Filing a Medicaid application, especially without the assistance of an attorney, is an arduous task. Five years of account statements from the applicant must be supplied, along with identification information, asset information, and other miscellaneous documentation which may be requested by the Medicaid caseworker. The processing of the application alone can take up to a year, which leaves your family with at least several months of uncertainty.
So what do you do if the Medicaid application is denied?
A denial can be devastating. How will your loved one continue to receive the care that they need? How will the facility get paid for all of that time that the application was pending, and for all the time now accumulating? Will you, the family member, have to use your hard earned savings to pay for your loved one’s care?
In the case of a denial, New Jersey requires that the applicant be afforded the opportunity to appeal the decision by the board of social services and be heard before an administrative law judge in what is called a fair hearing. The applicant is required to receive notice of the fair hearing and to be present at the fair hearing and to present testimony as to why the denial should not have been issued. The applicant is entitled to review their case file with the board of social services before and during the hearing, and is entitled to be represented by legal counsel.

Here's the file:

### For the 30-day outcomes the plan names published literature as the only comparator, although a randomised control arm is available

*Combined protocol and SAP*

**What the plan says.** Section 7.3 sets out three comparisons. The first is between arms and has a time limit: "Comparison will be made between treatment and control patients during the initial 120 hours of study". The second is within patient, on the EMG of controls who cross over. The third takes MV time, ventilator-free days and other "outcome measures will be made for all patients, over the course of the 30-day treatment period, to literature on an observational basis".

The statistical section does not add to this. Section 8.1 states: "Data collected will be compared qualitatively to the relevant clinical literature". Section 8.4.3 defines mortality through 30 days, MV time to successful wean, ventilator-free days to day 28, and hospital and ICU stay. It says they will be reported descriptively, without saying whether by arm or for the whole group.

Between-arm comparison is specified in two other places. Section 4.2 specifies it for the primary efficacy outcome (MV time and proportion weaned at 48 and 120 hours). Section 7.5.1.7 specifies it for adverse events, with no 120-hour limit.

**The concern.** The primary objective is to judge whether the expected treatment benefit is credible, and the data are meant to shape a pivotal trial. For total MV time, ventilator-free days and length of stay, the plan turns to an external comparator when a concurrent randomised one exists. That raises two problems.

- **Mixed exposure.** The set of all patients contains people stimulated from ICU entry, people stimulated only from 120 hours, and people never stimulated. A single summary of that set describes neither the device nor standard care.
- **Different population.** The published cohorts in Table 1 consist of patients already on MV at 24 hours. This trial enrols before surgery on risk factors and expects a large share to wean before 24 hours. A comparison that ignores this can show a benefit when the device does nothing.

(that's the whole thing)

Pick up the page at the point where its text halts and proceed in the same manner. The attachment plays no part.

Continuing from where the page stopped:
An experienced Bratton Scott elder law attorney can help you navigate the intricate Medicaid rules and help prevent a denial of the application in the first place. However, if you find yourself in a situation where an application was filed privately and a denial was issued, it is best to consult an elder law attorney to help you secure Medicaid benefits for your loved one as quickly as possible. Give us a call today.